I can’t remember his name but I remember his face. Remember his words, and I remember his intentions – which he clearly expressed to me.
But I’ve gotten ahead of myself – let me share the scene.?This was Friday night, the most recent one and it was about dinner time on a dusty evening. It was dusty because I was in an indoor car park – the kind where you park all day and feed an automated machine a little ticket. In this location, some people had set up a temporarily ‘shop’ of sorts in a small crevice of an indoor car park.
Occasionally drivers exiting the car park would hurtle past, kicking up the dust up which kicked my hay fever up and made my eyes feel so dry. Later, I would rub them and rub them until they turned squinty, red and swollen and I felt – oddly, like Shrek. Not Princess Fiona – the larger than life one – but Shrek.
Yet, I digress. So here we all were, hanging about in this dusty indoor space which had a kind of ‘enchanted’ feel, akin to the atmosphere that those nifty little squirrels from Disney’s Cinderalla worked rapidly to create something beautiful in such a short time. I say this because I had literally seen people enliven that space from obscure to friendly only an hour before.
Around me were temporary hairdressers’ sinks and hoses and guys and girls sitting patiently, getting shampoo massaged into their hair and split ends cut; as well as a team of ladies and one man among a flurry of foot basins, fresh bandages and nail polish.
This second team were literally washing clients’ feet, dressing wounds, patting feet dry and – upon request -painting nails navy blue, conversation-starter purple or rose red.
The experience – these teams of people in action – was an amazing thing to watch! Here were middle aged ladies and an old man and – various kind of people really – working together to wash feet, to make clients’ feel good and provide medical assistance where needed.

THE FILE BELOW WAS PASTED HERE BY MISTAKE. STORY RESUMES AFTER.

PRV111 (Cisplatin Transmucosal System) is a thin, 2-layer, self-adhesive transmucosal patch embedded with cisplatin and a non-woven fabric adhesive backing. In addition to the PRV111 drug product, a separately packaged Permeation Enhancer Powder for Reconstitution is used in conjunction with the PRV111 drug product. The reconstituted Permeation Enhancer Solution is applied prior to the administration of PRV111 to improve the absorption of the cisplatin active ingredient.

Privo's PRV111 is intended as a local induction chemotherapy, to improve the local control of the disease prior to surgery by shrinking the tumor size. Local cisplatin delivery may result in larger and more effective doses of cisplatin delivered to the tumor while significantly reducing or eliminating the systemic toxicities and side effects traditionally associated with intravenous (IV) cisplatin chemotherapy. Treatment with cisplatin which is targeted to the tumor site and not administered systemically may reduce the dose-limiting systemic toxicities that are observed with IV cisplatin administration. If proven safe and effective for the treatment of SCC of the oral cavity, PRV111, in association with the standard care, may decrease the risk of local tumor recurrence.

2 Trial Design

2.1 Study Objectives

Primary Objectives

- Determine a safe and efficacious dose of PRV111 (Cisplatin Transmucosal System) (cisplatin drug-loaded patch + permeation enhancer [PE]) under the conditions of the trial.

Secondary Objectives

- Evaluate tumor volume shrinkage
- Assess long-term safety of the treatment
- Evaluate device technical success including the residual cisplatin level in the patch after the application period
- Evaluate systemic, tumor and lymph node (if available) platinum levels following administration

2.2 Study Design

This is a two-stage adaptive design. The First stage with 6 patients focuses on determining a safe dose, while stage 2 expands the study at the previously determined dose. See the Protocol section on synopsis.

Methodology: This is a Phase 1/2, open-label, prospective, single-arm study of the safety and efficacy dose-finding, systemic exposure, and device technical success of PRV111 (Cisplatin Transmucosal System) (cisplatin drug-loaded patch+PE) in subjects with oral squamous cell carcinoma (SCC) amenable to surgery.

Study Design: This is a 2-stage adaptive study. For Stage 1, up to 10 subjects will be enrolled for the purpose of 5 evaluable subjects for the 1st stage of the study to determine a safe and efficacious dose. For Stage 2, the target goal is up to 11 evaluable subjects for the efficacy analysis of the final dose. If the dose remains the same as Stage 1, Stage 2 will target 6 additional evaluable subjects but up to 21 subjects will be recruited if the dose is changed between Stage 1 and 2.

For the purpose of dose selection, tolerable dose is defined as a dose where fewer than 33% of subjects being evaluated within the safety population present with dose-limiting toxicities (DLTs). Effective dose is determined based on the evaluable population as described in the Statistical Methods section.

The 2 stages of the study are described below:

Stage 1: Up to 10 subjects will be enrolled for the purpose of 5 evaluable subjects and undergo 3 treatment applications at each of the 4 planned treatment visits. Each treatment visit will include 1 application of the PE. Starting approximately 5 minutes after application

I was spending the night observing these amazing people serve those who needed it; predominantly those who may be suffering economic disadvantage in the Geelong area, or who were homeless.
This kind of ‘Wellbeing/Pamper Night/ was set up right next to where the Friday Outpost barbeque was put on by Waterfront Church, on Geelong’s Transit Lane.
Then I met that man, whose name now escapes me, but that doesn’t matter. What matters is what I remember him: his story, and now it matters that I can share his story. I thought it was remarkable.
He was a hitchhiker from Taiwan who had been living in Australia for the last eighteen months. As he looked around at the people giving free haircuts and ladies on their knees slowly but surely massaging peoples’ feet with wash cloths and scented products, he grinned and said: “this is amazing.”?“I’ve never seen anything like this,” he declared.
Not only could he grab a free hot dog next door at the Outpost, his feet – now hidden in thick boots – were freshly washed and attended to.
He kept grinning and telling me how much he appreciated the free food and free services – and how good Geelong was with free social services.
“There’s that Christchurch building,” he smiled again, “where you can get free breakfast every day. EVERY DAY. 365 days,” he marveled slowly.
“There’s another place where you can get free food as well,” he continued, shrugging almost apologetically, “but you have to be a senior citizen.”
“And there’s Outpost!” More grinning.
We chatted and he told me something I’ve never heard before.?“Hitchhiking,” he said, “is the best way to travel. While sometimes it’s hard to get lifts in Australia, it’s always so exciting.”?“Exciting because, you never know what will happen next. I could be killed, for instance.”
At this, I gasped and kind of touched him on the shoulder as if to say – No! Don’t let that happen! Or – Surely not! I pray that would never happen. He looked at me sort of blankly and unaffected although I couldn’t rule out that there was a hint of disgust there.?With an unchanged expression, he continued.?“Or,” he said, “I could be invited in. Invited in somewhere good!”
After that I went outside to talk to some friends cooking the Outpost barbeque. As they made me up a sausage in bread with onions and a squirt of tomato sauce, I saw this man – the grinning hitchhiker – stride down the street.
He saw me and waved goodbye.?“Bye!” I called out, my instinct hoping that this stranger would always be greeted with hospitality on his travels and his genuine openness and love of adventure always be rewarded with the provision and opportunity.
And I was left with a question – what makes someone leave the comfort of life and embark on a journey fraught with potential danger? Is a kamikaze kind of spirit, negligent of the worth of life which makes one do that or the exact opposite – a spirit of freedom which embraces the challenges of life?
Though materially, this man didn’t have much what he did have – a blue wool beanie, only one pair of blue jeans (as he told me) and a vivacious smile was also complemented with his lack of fearfulness, which – in some circumstances – is impossible to buy in a shop anyway.